Alpharetta is located in metropolitan Atlanta, approximately twenty-five miles north of the city in the foothills of the north Georgia mountains.

The Alpharetta area was first part of Cherokee County and then, for almost seventy-five years, part of Milton County, which in turn became part of Fulton County in the early 1930s. In earlier years the rural citizens around Alpharetta thrived on cotton production, and the townspeople on family businesses and shops. Today the countryside boasts horse farms, upscale residences, and eleven country clubs, and the city attracts national and international corporate headquarters.

The Pioneers

Natural springs attracted the Cherokee Indians to the area. After the state distributed the Cherokee lands to whites in an 1832 lottery, the spot became a stopover for white pioneers traveling between the mountain communities and the railroad terminus that was eventually named Atlanta. Trading posts were common, and bartering was a way of life.

Originally a conglomeration of tents called New Prospect Camp Ground, Alpharetta was incorporated in 1858, when it became the county seat for the newly created Milton County. Today many north Fulton County streets and roads—for example, Bates, Broadwell, Dorris, Hembree, Mansell, Maxwell, Mayfield, Phillips, Rucker, Webb, Wills—are named for the pioneering families of the Alpharetta area.

Milton County Years

The boundaries of Alpharetta were originally defined as one-half mile in every direction from the center of town. Area settlers, mostly Methodists or Baptists, were farmers, blacksmiths, millers, merchants, carpenters, ditchers, and the like. Some owned a few enslaved people. During the Civil War (1861-65) the men served on battlefields or in the home guard, but Union troops never came north of Roswell, approximately six miles to the southwest.

The courthouse anchored the town’s crossroads, and the four streets stemming from it were flanked by commercial structures that gave way to in-town homes. Alpharetta offered hotels, an academy, a bank, and the Alpharetta Free Press. For many decades “cotton was king” in the outlying areas. Most of the cotton was ginned and warehoused in town and sold to the Roswell textile mills. In the years between the two world wars, boll weevil invasions and the Great Depression took a toll on the area’s cotton economy. The merger of Milton and Fulton counties in 1932 brought relief in the form of lower taxes, paved roads, and improved educational facilities.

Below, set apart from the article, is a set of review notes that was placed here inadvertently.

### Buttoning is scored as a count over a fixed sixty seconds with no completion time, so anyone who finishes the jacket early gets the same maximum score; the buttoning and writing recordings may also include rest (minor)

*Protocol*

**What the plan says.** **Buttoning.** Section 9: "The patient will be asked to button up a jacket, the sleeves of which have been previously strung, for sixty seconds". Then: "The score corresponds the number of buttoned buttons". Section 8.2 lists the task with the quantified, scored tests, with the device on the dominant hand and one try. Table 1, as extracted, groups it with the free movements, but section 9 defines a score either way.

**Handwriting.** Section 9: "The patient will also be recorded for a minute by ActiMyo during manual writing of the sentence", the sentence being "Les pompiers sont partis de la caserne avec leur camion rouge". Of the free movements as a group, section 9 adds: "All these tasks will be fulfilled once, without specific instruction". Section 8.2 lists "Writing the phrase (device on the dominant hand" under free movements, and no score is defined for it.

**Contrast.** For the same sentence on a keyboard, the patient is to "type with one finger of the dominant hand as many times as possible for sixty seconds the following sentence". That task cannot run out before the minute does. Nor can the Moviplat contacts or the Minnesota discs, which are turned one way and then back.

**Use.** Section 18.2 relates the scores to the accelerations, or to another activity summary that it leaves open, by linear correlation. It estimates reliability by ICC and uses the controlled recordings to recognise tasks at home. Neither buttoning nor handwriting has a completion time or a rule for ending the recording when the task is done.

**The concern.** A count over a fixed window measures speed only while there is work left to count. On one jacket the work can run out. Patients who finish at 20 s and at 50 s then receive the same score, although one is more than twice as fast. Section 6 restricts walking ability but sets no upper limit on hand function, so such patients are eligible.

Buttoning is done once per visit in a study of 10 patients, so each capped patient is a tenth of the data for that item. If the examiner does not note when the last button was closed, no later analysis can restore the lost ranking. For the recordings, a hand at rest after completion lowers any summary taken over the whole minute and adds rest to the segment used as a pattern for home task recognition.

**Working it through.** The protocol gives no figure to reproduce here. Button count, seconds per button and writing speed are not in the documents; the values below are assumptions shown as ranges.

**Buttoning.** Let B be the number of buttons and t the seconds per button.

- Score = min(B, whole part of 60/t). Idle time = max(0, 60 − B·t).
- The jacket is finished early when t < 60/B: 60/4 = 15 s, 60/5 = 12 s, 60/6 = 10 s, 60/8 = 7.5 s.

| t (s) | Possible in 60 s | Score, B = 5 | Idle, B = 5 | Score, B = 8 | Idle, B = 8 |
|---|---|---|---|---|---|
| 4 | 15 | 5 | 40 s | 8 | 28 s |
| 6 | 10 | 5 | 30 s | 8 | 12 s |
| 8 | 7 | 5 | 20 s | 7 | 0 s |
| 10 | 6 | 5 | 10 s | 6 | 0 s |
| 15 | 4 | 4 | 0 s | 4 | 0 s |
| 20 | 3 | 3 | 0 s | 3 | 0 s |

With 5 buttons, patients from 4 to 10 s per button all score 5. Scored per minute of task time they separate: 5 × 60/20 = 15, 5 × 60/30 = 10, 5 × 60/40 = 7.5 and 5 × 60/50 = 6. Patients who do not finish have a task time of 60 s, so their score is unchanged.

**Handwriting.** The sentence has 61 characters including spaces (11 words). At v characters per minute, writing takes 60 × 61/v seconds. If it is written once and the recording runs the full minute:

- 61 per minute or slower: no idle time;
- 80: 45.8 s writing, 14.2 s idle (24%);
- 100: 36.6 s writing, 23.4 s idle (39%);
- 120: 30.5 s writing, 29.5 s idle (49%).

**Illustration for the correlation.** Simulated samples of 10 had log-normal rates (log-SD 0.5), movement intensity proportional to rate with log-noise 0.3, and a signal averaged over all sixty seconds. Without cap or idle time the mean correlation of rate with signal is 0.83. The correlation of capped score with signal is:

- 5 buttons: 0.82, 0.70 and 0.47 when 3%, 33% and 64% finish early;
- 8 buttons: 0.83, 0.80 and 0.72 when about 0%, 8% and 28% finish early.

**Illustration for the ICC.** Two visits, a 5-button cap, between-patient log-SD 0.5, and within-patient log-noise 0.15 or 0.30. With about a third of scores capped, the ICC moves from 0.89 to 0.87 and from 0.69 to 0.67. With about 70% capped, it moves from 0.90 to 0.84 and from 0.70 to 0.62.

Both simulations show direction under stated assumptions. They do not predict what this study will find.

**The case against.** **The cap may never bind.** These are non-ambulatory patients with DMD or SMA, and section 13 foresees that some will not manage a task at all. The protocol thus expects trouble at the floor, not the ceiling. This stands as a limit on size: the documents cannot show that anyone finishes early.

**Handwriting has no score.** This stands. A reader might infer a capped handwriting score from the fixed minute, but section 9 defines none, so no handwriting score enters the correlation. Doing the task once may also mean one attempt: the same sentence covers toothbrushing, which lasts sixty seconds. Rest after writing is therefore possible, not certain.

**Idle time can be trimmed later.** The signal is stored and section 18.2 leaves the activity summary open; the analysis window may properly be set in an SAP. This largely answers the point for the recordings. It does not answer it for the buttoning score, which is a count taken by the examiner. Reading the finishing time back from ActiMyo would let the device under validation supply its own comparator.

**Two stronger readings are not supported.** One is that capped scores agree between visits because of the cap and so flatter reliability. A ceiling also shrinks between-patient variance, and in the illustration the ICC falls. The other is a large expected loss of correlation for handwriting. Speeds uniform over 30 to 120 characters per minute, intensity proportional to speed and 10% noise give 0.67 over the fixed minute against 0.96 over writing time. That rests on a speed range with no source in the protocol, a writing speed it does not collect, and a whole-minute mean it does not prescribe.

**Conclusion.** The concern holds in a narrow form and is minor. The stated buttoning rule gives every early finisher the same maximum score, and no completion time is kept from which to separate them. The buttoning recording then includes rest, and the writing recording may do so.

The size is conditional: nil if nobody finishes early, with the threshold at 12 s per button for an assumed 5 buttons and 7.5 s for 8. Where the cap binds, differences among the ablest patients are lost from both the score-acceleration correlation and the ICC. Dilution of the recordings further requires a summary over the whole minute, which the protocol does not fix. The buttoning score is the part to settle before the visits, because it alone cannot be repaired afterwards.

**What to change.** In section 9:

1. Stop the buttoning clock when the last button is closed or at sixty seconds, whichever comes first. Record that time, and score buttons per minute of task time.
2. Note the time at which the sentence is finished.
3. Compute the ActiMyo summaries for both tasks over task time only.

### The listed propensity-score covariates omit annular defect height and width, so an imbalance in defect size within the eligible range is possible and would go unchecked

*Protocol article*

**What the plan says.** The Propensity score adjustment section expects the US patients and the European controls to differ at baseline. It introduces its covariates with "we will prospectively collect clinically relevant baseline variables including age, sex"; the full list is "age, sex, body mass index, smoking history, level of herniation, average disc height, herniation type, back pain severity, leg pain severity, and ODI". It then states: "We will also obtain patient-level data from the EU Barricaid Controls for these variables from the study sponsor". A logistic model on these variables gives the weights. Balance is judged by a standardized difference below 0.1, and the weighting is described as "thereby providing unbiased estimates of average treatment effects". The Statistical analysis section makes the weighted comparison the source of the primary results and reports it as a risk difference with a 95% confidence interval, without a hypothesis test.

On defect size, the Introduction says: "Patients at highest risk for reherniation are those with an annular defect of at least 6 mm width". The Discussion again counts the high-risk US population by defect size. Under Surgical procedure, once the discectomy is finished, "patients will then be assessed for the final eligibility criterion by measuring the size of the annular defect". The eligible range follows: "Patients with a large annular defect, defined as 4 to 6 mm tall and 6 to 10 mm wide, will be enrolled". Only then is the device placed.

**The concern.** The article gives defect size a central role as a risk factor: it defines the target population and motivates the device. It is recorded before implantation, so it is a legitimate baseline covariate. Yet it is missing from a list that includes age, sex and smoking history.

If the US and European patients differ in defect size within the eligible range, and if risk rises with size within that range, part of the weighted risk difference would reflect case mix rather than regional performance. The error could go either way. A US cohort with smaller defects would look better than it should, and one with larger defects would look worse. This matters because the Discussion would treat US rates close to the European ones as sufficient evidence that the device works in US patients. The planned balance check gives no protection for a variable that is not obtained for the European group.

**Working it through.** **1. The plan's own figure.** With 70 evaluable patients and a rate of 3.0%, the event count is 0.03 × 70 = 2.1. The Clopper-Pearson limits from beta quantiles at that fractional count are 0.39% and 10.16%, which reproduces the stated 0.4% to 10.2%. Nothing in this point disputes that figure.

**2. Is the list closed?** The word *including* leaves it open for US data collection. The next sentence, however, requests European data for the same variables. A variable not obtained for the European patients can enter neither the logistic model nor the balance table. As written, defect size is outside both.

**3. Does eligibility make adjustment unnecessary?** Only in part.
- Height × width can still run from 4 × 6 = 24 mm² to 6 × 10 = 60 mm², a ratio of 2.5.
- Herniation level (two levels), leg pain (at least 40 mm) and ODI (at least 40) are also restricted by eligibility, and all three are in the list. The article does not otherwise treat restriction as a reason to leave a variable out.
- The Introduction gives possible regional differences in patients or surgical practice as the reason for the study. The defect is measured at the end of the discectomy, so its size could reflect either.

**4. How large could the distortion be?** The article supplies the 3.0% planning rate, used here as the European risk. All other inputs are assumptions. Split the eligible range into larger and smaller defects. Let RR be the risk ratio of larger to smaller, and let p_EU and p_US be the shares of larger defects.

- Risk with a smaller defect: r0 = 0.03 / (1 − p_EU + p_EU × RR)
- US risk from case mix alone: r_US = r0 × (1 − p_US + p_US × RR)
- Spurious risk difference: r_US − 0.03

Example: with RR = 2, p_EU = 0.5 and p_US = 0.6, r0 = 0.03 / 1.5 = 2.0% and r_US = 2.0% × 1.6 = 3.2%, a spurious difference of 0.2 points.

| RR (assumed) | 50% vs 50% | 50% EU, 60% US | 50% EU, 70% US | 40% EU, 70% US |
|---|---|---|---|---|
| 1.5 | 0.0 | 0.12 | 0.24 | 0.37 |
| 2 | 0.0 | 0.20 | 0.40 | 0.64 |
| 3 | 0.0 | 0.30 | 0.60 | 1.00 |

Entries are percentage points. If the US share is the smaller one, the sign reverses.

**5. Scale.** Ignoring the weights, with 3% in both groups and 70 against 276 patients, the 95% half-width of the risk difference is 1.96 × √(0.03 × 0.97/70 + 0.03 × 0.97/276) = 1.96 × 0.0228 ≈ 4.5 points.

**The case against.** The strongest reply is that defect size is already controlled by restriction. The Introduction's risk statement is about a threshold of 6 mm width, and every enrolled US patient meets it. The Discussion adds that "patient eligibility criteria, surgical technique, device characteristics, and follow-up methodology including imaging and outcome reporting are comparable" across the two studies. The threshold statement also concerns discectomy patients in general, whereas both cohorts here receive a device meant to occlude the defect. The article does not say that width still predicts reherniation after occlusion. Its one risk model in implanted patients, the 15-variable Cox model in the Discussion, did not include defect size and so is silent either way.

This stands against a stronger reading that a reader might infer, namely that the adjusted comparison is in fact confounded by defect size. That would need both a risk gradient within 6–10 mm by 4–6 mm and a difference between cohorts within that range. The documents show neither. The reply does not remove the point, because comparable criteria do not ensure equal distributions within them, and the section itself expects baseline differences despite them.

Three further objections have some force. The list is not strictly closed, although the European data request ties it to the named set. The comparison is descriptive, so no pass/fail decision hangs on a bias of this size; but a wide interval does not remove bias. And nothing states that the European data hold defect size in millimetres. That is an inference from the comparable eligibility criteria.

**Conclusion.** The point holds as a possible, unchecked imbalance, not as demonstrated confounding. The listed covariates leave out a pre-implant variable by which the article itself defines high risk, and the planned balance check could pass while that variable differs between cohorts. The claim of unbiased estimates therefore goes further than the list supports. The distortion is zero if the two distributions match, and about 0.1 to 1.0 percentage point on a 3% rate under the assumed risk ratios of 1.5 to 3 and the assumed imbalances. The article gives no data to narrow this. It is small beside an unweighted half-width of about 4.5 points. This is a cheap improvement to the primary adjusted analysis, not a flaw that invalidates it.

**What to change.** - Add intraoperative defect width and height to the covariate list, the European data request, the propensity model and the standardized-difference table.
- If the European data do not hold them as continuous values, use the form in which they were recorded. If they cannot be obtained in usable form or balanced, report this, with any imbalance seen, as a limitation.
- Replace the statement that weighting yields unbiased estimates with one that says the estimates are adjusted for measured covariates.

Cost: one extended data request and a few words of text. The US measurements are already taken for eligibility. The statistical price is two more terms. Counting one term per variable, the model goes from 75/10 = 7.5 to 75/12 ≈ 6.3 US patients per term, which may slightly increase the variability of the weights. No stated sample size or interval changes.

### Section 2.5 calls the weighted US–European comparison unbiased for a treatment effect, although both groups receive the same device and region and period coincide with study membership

Milton County Courthouse
Milton County Courthouse
Courtesy of Caroline Matheny Dillman

Fulton County Years

Gradually, annexations and the advent of Georgia 400, a major highway that bisected the city, resulted in a major economic and commercial shift. Alpharetta’s population was 3,128 in 1980 but has grown to 57,551, according to the 2010 U.S. census.

Alpharetta City Hall
Alpharetta City Hall
Photograph by Sue Rainwater

Reflecting its phenomenal growth, as of 2002 Alpharetta had twenty-two hotels and motels; North Point Mall had become a focal point for new business offices, shops, theaters, and restaurants. The award-winning Mobil Land community of Windward, a commercial development, included corporate offices and spacious lakeside residences. Family attractions included numerous antique shops; the Wills Park Equestrian Center, which hosts multi-event horse shows and polo matches; nature trails and parks; and a number of city-sponsored events. Alpharetta continues to grow commercially and residentially and to be a magnet for Atlanta-area newcomers.

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Alpharetta City Hall

Alpharetta City Hall

The Alpharetta City Hall is built on the grounds of the Milton County Courthouse that was razed in 1955.

Photograph by Sue Rainwater

Milton County Courthouse

Milton County Courthouse

The Milton County courthouse was the focal point of Alpharetta during the city's role as the seat of Milton County and even after Alpharetta's annexation into Fulton County in 1932. The building was constructed in the late 1800s and was demolished in 1955.

Courtesy of Caroline Matheny Dillman